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Denver Metro Area Coyote Behavior Study
Denver Metro Area Coyote Behavior Study

December 2013
- Over the past two years, Broomfield has been a participant in the Denver Metro Area Coyote Behavior Study, led by Researcher Stewart Breck (USDA-National Wildlife Research Center). Previously, this study has involved the collaring of coyotes in Broomfield and other metro areas with GPS tracking devices to better understand the movements, behaviors, and territories of coyotes. This month, researchers will be moving into another phase of the study to review community-based hazing of coyotes and how it may alter coyote behavior.

Researchers are currently working with Broomfield staff to select three or four sites in Broomfield where the low-intensity hazing activities will be targeted. In these locations, researchers and local volunteers involved with the project will try to promote the hazing of coyotes to citizens that may encounter coyotes while using public trails.

For the purposes of this study, ‘hazing’ will consist mainly of vocal or noise-making methods to frighten coyotes and make the animals less comfortable around humans. Researchers also advocate physical or visual actions to help haze coyotes, like waving of arms or stomping of feet. These accepted methods of hazing do not include any chasing of coyotes or any physical contact with the animals. These hazing practices are the same practices that Colorado Parks and Wildlife staff has promoted through its public outreach literature and are also listed in Broomfield's Coexistence with Wildlife Policy. Broomfield staff has provided this information to citizens over the past several years. The hazing work will take place before young coyotes are born in the spring so that the hazing will not impact adult coyotes with their young.

The purpose of these activities is to determine whether a community-based coyote hazing treatment can make coyotes less visible (i.e., wary of people) and alter coyote behavior and reactions to the presence of people. A secondary objective will be to use educational tactics and information campaigns to encourage people to use low-intensity hazing when coyotes are too close and create a safety concern.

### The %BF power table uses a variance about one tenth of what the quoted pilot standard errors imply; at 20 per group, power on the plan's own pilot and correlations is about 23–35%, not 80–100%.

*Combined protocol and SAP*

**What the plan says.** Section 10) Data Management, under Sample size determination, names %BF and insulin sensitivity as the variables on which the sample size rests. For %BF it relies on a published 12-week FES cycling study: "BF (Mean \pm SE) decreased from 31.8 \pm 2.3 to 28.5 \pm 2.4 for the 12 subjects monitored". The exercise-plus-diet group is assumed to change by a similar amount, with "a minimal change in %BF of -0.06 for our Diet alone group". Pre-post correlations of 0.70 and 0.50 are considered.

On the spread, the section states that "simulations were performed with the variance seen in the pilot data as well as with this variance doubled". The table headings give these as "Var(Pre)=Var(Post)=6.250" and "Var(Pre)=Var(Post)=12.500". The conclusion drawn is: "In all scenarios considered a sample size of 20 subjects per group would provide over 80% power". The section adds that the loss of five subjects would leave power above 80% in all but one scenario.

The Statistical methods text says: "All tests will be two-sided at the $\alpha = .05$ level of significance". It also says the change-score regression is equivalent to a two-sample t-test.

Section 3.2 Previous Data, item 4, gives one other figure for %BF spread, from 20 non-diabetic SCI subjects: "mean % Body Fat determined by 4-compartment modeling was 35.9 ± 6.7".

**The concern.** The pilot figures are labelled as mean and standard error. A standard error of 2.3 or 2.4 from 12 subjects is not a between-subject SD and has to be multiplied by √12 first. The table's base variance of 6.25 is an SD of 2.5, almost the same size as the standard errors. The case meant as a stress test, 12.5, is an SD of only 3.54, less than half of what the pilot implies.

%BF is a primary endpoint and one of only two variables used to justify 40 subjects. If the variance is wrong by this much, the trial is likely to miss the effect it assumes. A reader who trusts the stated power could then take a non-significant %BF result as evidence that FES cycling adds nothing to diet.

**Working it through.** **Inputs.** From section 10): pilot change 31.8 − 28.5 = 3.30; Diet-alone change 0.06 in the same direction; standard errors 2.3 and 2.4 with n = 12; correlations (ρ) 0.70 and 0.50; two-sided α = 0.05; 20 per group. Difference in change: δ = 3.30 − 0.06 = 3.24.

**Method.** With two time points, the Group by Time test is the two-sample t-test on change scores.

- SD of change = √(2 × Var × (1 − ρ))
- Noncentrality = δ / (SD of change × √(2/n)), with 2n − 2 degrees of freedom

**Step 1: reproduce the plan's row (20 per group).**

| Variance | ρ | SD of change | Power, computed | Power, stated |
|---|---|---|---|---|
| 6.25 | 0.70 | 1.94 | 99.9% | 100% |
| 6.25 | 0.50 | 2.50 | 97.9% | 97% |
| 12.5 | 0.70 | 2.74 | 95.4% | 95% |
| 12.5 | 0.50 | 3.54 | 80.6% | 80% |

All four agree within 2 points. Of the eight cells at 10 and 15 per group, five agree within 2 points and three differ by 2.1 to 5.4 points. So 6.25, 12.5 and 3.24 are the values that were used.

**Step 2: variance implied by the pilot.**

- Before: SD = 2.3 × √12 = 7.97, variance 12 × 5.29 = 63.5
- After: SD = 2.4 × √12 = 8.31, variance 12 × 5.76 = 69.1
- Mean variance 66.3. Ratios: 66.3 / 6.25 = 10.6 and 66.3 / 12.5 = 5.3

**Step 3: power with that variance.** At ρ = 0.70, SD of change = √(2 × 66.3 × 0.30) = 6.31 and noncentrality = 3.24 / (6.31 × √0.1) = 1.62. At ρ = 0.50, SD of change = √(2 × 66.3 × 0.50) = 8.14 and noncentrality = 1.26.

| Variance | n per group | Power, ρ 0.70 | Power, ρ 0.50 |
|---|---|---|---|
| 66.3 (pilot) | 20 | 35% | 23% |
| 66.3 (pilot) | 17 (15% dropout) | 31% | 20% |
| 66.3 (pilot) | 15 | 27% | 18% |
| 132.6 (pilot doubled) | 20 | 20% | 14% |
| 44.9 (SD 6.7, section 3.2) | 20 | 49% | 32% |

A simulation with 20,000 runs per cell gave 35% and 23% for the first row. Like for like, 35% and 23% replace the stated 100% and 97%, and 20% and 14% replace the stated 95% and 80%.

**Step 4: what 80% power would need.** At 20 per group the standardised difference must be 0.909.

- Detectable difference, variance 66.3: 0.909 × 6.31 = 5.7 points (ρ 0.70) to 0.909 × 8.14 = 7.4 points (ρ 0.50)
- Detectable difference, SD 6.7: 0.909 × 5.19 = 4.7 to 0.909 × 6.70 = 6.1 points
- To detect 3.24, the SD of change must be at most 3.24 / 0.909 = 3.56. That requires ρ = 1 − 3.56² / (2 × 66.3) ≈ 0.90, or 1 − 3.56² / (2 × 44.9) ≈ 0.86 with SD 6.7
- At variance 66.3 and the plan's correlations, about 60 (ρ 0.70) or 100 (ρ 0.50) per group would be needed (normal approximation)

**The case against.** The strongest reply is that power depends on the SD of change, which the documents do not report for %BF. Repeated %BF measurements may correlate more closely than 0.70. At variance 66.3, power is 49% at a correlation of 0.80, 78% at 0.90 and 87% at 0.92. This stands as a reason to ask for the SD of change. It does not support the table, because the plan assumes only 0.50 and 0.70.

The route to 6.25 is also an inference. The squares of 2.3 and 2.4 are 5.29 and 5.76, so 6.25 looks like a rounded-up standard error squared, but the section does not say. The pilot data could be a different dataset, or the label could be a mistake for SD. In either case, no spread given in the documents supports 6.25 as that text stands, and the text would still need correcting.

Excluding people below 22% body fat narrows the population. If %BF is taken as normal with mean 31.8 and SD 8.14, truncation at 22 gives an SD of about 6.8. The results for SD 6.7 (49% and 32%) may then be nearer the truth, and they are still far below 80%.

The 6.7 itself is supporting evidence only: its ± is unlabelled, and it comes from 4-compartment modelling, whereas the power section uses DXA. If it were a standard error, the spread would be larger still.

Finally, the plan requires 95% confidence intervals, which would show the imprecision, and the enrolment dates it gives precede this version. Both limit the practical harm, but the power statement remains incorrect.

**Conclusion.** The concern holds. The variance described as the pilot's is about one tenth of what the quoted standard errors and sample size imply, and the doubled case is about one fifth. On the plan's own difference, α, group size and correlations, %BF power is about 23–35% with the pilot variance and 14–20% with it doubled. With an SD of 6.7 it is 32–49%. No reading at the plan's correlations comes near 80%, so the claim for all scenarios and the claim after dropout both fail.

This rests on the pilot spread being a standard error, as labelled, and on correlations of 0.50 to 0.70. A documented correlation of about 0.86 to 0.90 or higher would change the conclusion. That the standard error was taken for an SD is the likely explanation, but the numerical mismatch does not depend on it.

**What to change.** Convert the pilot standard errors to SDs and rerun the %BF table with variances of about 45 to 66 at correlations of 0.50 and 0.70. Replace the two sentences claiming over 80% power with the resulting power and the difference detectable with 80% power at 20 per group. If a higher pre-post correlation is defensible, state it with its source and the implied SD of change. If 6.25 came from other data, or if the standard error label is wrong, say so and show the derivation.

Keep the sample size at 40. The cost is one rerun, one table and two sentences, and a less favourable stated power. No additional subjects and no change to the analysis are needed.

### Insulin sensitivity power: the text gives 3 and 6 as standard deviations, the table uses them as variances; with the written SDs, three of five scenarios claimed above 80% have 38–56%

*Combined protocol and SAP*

The primary goal related to these objectives is to determine if people’s interactions with coyotes can be altered so that a reduction in human-coyote interactions and conflicts can be achieved in urban environments.

Public notice signs will be posted prominently in the locations at the research sites, so that residents are aware of these activities. The locations will be selected to coincide with areas of known coyote-human conflicts, pet attacks, or reports of bold coyotes. Cameras will also be placed in these locations to film coyote activity.

Frequently Asked Questions:

Q: Who is involved in the Denver Metro Area Coyote Behavior Study?
A: The study is led by the National Wildlife Research Center and is supported by Colorado Parks and Wildlife, along with Broomfield, Lakewood, Aurora, and Jefferson County.

Q: What types of areas will be chosen for this research?
A: Areas will be selected where coyotes frequently are observed close to humans and residential settings along public trails and open space. Other communities, such as Thornton and Lakewood, are also planning to be involved in the hazing study.

Q: What can residents expect to see within the study areas?
A: This research will take place exclusively on public land. Residents will likely see signs and may encounter volunteers along the trails at study areas. The signage and volunteers will provide education about coyotes and encourage residents to haze coyotes when the animals are seen, by shouting, using noise makers, or waving their arms at coyotes to scare them off.

Q: How long is the hazing portion of the study?
A: Researchers plan to be in the Broomfield area over the next six to eight weeks, depending on weather and other logistics. 


Contacts for more Information:
CSU Coyote Project: Stewart Breck – 970.217.0433
City and County of Broomfield: Pete Dunlaevy – 303.438.6216 

Project Overview

Why engage citizen scientists in the Denver Metro Area Coyote Behavior Study? Including citizens in the data collection process (citizen science) includes stakeholders in the process of knowledge building and allows citizens the opportunity to actively engage in finding solutions to coyote conflict. Wildlife biologists sometimes use a citizen science approach on projects and problems that have stakeholders as a central component and where more traditional studies cannot be applied due to funding, staffing, or land access limitations (Weckel et al., 2010).

The Coyote Watch program supports the goals of the Denver Metro Area Coyote Behavior Study by engaging citizens in knowledge building through informed coyote observation, fostering improved understanding of coyote ecology, behavior and interactions with people and pets at the community level, which may help reduce negative interactions between coyotes and people overall.

The City of Aurora has created a group of web pages dedicated to the study project and to urban coyote ecology.